Eucalypt the key ingredient of new insecticide

Bio-Gene announces deal with BASF on new mode insecticide

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FROM NATURE: Bio-Gene Technology executive director research and development Peter May with program manager Dr. James Wade and one of the eucalypt species which produces an insecticidal compound.

FROM NATURE: Bio-Gene Technology executive director research and development Peter May with program manager Dr. James Wade and one of the eucalypt species which produces an insecticidal compound.

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A new insecticide that could be the key to sustainable grain protection has been funded by BASF.

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A new insecticide, based on a compound found in a rare Queensland eucalypt, could be a game-changer in the fight against grain storage pests.

ASX listed company, Bio-Gene Technology, has announced an exclusive partnership with crop protection behemoth BASF to continue research on the active ingredient Flavocide, with a view to commercialise the new insecticide mode-of-action for stored grain pest control.

Bio-Gene Technology chief executive officer Richard Jagger said the partnership involved both direct contribution in terms of funding and expertise from BASF, while the research itself would be conducted by the Queensland Government's Department of Agriculture and Fisheries.

Pests of stored grain are a significant cost to the global grains industry, both in terms of direct damage to product as well as the costs associated with limiting access to overseas markets as well as the management of bio-security risks.

Mr Jagger said the arsenal of insecticides for crop and grain protection had reduced significantly over the last twenty years, due to both reductions in efficacy and toxicology concerns, meaning there was an excellent fit for new insecticides based on natural compounds.

"What makes these products special is that they have a novel mode of action that is quite different from anything on the market today," he said.

"If insect resistance to other chemistry through over-exposure or time has occurred, it is unlikely any resistance has developed to these molecules.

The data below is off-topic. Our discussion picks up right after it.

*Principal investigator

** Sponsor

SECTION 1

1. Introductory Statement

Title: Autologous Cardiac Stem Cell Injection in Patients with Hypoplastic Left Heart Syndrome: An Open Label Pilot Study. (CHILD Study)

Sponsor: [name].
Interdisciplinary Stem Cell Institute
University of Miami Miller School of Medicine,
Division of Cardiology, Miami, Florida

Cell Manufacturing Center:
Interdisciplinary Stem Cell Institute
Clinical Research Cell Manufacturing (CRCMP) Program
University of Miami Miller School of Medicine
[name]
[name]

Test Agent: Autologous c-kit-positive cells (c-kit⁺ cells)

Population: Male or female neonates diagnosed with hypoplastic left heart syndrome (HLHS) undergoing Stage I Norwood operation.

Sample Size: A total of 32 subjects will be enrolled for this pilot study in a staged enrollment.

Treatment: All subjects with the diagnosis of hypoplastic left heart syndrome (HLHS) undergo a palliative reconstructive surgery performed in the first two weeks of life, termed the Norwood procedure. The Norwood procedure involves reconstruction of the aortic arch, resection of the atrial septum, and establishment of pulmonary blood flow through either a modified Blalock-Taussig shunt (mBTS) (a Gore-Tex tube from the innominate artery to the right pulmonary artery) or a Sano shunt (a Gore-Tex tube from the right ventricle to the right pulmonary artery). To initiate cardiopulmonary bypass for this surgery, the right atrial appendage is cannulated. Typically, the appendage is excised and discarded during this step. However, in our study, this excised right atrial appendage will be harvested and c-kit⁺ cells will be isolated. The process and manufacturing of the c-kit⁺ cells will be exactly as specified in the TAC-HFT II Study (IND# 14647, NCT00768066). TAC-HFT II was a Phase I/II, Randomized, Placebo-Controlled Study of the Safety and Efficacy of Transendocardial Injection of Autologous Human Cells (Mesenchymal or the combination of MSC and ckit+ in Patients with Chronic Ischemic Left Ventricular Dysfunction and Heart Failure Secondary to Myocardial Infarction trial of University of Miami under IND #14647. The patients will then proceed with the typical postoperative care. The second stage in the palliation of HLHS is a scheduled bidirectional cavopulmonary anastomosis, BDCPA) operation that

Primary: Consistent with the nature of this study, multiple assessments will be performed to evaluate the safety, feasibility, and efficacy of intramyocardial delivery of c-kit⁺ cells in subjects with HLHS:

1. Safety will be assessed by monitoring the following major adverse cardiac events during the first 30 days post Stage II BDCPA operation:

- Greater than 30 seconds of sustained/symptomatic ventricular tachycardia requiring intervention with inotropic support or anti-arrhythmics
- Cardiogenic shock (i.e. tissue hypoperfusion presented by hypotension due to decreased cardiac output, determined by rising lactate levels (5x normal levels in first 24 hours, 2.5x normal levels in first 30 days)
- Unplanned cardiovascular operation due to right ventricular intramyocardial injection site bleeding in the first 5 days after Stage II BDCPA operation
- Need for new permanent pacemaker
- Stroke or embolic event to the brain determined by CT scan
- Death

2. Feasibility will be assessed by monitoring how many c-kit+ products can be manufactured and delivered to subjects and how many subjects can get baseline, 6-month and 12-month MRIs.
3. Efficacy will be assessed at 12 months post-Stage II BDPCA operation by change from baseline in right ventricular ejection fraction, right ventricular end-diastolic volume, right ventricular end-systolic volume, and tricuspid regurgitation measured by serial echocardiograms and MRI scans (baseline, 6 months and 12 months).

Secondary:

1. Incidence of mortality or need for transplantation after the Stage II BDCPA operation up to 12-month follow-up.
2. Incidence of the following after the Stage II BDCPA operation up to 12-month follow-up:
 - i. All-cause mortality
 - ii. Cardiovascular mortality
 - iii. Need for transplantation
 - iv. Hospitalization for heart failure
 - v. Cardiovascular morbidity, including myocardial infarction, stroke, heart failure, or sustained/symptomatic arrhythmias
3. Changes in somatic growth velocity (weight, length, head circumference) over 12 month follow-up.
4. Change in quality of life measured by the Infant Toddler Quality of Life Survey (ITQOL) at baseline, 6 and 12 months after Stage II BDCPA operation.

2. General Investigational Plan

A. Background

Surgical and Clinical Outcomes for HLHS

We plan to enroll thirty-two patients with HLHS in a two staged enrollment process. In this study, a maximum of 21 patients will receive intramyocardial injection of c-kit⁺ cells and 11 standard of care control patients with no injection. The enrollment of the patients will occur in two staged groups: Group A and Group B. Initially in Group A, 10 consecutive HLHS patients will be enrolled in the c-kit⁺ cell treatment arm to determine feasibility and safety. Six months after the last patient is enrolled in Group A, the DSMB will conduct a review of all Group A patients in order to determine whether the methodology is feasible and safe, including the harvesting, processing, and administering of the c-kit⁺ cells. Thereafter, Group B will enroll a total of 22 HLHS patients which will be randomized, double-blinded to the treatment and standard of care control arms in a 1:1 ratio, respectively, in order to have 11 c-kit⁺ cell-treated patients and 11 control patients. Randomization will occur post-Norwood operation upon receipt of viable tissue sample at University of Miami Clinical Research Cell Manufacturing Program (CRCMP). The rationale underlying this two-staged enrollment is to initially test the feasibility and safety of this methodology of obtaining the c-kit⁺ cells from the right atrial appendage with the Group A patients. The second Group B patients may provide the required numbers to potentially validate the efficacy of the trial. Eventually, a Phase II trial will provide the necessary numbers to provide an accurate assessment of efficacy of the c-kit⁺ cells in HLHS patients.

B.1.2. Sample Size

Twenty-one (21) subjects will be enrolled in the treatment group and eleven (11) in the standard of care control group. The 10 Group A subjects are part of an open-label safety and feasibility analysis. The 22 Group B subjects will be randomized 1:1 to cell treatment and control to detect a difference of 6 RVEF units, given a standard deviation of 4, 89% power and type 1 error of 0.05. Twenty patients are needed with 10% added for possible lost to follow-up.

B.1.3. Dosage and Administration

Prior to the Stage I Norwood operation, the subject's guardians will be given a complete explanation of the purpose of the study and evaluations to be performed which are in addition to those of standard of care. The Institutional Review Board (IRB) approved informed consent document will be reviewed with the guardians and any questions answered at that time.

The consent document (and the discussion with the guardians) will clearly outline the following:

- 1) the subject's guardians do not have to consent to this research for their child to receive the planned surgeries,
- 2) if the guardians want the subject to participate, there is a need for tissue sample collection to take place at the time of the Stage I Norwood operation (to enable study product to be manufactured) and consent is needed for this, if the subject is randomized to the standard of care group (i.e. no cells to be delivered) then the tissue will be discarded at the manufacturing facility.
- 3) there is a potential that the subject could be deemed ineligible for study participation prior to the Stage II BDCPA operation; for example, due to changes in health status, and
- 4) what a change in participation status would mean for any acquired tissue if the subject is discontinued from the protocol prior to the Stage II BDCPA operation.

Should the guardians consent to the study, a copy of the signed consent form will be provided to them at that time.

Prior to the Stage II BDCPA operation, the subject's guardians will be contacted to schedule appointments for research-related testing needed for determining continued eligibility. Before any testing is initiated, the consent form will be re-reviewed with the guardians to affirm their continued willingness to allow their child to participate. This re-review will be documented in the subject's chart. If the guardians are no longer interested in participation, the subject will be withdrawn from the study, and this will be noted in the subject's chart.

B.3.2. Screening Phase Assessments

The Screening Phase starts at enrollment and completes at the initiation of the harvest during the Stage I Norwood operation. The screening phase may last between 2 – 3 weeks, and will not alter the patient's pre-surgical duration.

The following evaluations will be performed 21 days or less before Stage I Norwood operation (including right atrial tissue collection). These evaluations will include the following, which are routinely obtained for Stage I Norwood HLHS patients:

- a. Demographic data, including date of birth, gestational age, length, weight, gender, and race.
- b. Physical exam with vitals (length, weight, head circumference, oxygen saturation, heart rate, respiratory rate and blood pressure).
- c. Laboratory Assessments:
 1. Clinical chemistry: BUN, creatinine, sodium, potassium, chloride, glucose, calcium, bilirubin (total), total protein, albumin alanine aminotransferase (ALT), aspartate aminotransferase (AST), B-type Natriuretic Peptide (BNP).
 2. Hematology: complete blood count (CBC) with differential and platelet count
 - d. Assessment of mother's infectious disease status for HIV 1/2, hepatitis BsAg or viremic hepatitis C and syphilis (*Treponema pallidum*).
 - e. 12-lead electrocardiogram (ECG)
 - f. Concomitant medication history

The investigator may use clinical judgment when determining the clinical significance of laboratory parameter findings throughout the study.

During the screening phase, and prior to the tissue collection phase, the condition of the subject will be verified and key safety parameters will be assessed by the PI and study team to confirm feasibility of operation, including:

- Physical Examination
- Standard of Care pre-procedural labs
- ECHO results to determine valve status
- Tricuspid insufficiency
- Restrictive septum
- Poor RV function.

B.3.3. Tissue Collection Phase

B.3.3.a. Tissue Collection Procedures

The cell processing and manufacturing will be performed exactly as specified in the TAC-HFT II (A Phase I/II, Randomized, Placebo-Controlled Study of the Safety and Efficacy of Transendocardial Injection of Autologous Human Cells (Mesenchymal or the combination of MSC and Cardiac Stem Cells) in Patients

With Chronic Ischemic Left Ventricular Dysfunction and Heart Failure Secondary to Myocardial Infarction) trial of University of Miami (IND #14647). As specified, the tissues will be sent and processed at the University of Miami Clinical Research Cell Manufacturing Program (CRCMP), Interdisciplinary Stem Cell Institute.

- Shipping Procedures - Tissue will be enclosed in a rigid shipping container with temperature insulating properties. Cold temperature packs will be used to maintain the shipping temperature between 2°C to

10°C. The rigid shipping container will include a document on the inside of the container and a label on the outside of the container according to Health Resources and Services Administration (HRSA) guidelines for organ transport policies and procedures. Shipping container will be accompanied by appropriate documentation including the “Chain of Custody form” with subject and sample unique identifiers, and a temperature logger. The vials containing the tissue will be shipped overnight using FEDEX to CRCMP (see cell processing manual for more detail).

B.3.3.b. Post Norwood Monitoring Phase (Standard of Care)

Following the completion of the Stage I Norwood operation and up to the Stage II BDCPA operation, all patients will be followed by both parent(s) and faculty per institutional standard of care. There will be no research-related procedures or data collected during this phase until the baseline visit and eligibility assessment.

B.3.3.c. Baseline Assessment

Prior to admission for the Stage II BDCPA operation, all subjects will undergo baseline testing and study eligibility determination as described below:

"That is very important in an industry where we have lost a lot of the available chemistry over the years due to resistance, and also due to issues and concerns over toxicology or toxicity in the environment."

Mr Jagger said there hadn't been a new mode-of-action insecticide released since 2008, meaning Flavocide could be a game-changer in terms of managing resistant pests.

"Our research has shown it is not a simple mode-of-action, there is some interaction of systems and that can inherently mean it is unlikely to develop resistance," he said.

Mr Jagger said the proposed studies would build upon previous work conducted by Bio-Gene and DAF where Flavocide proved successful when combined with existing chemistry against a broad range of insect pests.

"The exciting thing for us is that there is a lot of applications for this class of chemistry," he said.

"We have shown the technology can work on a number of pests and in a number of applications."

Mr Jagger said future applications could include a wide range of applications, including use against pests of human health, such as mosquitoes, household use and crop protection.

"The chemistry has also proven very safe to bees and other beneficial insects, compared to the neo-nicotinoids our studies show we are about 5000 times less toxic to bees," he said.

"Bee populations, in particular, being a concern across the world we think there is a lot of potential of this technology to help reduce the use of other chemistry that may be more harmful."

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